My Great-Grandfather Gerhard Herman Budde was born in 1848 in Nordhorn. Lower Saxony, Germany, close to the Dutch border. In the decades before his birth the French Revolution and the ensuing campaigns of Napoleon had change the structure of Europe forever. The French ended the 1,000-year-old feudal system of both church and secular rulers.
His Great-Great Grandfather (born in 1731) also called Gerhard moved in 1770- from the family farm in neighbouring Wietmarschen to Nordhorn. The farm was owned by the local Monastery. As serfs the Buddes started this farm in the peat lands on the edge of the Bourtanger Moor around 1600. So, they had firsthand experience with the feudal system.
Gerhard’s Great Great-Grandfather, bought his freedom from the Monastery in 1770 and moved to Nordhorn –just before the French Revolution.
After the French had successfully beaten English, Prussian and Hanoverian troops in 1795 the first French troops were quartered in Nordhorn in March of that year. (In Wietmarschen French soldiers were billeted at the Budde farm.)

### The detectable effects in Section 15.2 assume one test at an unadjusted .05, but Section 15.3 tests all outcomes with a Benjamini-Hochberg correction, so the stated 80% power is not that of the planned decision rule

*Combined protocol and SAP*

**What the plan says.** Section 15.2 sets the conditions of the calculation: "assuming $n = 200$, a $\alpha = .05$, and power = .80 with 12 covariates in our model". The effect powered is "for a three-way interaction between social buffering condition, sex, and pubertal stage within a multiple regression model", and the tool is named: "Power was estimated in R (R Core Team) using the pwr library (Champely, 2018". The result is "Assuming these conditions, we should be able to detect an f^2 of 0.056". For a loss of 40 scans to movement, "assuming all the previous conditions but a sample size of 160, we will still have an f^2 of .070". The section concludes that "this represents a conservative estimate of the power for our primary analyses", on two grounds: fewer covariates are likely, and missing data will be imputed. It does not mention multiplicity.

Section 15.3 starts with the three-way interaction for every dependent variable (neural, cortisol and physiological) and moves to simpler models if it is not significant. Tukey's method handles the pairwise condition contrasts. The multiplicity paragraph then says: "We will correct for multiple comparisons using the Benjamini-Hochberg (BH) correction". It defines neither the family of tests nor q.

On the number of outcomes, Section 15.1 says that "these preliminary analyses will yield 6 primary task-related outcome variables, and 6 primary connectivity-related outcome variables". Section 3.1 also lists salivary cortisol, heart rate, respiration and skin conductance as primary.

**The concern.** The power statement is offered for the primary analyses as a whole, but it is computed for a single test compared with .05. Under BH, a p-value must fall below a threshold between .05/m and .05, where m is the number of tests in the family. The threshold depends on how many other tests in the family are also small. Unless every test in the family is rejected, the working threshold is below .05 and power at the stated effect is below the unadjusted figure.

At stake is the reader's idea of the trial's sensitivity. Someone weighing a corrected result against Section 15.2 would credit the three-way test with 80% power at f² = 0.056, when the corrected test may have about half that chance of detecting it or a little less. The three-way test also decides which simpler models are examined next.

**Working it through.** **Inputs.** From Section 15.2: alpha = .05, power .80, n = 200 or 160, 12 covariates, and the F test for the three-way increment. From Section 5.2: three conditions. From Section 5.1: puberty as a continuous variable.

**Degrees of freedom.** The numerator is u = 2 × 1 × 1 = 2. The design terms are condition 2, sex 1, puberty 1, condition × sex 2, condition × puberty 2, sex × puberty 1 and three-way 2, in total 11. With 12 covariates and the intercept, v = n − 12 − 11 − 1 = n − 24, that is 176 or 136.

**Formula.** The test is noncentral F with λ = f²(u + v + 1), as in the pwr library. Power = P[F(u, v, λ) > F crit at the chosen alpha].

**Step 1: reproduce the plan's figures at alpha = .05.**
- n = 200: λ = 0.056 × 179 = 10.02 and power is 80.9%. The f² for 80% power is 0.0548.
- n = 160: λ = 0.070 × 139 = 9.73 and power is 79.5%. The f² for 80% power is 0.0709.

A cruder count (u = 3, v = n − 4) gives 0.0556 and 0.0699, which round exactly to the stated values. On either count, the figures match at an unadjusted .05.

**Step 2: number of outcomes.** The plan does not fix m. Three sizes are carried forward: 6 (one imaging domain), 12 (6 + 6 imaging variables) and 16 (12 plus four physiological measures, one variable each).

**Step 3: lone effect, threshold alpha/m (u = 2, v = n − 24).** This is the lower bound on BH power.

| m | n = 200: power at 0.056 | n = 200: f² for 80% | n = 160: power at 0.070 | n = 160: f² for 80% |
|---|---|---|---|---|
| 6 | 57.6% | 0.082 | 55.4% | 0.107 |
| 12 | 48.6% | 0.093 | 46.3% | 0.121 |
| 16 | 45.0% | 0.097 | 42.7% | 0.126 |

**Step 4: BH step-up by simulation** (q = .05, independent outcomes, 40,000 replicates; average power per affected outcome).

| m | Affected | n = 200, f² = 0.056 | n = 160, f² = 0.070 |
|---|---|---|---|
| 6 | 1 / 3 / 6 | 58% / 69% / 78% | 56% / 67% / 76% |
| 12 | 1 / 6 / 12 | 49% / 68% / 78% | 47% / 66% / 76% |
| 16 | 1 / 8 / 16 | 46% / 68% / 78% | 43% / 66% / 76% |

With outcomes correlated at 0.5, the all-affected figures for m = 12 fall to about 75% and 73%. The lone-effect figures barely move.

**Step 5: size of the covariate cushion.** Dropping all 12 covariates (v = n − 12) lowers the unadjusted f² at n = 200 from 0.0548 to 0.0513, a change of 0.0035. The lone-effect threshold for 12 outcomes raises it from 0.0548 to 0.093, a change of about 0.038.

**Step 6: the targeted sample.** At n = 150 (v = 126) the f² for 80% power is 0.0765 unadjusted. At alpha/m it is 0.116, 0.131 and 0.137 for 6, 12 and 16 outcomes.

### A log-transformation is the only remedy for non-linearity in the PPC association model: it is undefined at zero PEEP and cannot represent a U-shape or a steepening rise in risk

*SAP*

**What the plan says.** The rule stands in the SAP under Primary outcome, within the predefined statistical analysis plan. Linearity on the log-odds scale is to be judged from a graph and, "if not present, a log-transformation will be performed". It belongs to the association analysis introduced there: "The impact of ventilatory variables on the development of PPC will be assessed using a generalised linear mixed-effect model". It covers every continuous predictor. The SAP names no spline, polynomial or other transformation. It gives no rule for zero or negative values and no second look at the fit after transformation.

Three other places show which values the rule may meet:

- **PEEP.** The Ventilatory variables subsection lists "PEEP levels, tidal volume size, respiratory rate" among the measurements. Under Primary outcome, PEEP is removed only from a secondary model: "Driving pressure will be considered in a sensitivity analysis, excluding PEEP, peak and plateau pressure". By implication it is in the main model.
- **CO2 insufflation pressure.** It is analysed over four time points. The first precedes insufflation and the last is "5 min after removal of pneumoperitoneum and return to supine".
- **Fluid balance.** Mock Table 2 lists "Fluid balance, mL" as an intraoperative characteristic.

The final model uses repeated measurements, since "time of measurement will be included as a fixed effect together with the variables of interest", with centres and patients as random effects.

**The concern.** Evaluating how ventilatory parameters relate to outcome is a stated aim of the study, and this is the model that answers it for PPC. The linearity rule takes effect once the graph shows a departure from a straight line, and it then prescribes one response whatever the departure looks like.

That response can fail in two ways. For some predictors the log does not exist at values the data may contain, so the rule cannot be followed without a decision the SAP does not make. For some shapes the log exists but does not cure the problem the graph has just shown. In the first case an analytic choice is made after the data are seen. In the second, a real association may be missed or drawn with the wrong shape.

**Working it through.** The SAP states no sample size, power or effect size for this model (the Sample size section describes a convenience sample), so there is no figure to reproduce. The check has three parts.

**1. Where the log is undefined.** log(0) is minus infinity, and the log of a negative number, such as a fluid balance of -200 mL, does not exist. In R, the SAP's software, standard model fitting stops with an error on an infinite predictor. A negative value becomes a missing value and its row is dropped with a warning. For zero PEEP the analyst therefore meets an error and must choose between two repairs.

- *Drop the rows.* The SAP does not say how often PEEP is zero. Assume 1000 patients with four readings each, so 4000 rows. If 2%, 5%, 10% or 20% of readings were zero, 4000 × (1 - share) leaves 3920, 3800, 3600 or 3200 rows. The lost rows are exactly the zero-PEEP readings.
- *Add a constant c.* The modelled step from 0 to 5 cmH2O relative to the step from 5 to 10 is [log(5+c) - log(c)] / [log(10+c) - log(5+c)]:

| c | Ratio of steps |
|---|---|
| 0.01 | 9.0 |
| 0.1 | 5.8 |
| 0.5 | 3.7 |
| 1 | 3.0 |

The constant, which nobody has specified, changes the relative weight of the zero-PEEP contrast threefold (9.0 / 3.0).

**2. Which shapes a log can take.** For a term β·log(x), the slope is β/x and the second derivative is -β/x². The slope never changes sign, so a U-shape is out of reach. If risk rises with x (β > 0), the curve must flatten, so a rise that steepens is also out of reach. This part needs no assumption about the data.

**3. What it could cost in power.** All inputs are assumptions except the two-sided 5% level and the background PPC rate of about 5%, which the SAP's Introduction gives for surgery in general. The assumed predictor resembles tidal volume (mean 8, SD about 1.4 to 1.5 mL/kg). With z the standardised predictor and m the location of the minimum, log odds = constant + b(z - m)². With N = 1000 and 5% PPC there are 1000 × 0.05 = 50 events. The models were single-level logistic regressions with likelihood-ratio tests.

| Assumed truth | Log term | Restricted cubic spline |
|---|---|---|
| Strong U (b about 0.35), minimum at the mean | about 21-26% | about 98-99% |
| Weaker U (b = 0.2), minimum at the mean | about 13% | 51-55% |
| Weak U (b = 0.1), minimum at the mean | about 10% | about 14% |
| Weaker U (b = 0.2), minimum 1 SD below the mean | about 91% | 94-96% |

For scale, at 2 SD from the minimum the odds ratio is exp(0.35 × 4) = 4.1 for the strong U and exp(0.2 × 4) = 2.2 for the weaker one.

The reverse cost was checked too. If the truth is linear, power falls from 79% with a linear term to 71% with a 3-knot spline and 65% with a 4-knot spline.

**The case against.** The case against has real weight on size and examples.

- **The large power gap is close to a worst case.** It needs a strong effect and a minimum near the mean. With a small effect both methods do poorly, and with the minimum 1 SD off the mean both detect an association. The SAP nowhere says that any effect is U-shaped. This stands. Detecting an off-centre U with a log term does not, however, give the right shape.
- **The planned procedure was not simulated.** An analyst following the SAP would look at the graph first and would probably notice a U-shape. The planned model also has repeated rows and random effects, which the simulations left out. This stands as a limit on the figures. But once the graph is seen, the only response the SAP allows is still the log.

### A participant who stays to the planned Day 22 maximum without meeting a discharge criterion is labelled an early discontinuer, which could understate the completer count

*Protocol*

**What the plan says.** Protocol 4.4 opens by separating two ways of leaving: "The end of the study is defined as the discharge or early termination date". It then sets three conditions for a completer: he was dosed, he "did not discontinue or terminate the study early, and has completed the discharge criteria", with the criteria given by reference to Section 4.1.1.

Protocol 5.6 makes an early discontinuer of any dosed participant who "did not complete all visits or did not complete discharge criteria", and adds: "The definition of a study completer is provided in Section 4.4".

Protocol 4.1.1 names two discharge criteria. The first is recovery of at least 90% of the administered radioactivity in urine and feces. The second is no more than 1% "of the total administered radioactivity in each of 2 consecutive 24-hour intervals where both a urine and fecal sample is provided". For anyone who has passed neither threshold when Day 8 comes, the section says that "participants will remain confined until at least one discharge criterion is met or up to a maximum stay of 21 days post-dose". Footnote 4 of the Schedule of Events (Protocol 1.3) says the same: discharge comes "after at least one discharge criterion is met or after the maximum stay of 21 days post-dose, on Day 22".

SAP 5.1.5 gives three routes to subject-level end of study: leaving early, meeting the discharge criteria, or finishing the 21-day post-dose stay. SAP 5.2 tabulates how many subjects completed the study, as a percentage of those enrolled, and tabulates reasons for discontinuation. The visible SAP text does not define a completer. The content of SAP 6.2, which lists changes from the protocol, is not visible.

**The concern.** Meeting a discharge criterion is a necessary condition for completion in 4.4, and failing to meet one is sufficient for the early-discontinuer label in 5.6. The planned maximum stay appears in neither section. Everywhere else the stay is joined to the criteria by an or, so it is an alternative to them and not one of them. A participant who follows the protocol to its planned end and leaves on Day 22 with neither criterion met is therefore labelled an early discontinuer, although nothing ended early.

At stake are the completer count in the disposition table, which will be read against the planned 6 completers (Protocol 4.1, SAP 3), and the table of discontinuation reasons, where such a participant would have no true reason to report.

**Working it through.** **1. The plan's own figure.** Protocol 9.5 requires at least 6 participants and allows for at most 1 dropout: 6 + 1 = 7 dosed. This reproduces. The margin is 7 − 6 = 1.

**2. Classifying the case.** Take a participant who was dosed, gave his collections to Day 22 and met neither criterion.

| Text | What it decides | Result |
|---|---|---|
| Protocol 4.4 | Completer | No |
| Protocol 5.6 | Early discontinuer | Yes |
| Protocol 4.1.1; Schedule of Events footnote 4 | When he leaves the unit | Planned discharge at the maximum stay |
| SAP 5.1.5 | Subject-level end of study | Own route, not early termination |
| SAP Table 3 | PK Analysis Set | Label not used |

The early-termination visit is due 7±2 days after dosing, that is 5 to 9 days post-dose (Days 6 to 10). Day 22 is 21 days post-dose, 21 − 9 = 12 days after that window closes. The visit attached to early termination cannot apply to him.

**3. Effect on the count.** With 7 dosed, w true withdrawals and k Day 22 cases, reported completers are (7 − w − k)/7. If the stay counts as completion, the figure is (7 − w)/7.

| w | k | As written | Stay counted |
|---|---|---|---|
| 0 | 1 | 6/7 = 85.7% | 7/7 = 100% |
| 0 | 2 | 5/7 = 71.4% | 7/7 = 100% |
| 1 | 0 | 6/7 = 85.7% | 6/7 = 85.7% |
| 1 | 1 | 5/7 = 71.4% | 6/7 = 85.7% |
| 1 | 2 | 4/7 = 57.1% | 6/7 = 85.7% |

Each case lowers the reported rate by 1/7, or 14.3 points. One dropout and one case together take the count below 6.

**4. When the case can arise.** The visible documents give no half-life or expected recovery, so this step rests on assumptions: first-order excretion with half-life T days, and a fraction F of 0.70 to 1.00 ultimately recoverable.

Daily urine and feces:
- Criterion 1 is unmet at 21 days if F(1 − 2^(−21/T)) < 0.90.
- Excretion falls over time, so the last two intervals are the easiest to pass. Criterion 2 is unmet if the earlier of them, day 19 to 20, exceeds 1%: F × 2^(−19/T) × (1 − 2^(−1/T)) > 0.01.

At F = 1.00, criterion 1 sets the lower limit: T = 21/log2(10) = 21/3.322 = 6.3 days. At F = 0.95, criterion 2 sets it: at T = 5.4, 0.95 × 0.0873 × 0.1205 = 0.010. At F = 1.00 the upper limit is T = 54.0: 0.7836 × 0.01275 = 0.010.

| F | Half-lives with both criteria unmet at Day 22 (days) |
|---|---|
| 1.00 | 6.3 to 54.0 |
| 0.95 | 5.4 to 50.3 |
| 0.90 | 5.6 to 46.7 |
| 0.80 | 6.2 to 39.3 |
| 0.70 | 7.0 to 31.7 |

The French reformed the legal system, civil government. Some limited form of democracy was introduced, as was conscription and the metric system.
On the 17th of November 1813 the Russians arrived in Nordhorn and took over the local Patriots being the the French-supporting government. After the collapse of the French rule, most of the old monarchy systems were restored at the Vienna Congress (September 1814-June 1815). In Nordhorn the old feudal ruler, Count Ludwig of Bentheim tried to get his way to re-establish his county, however the Congress ruled that it had to be part of the Kingdom of Hannover.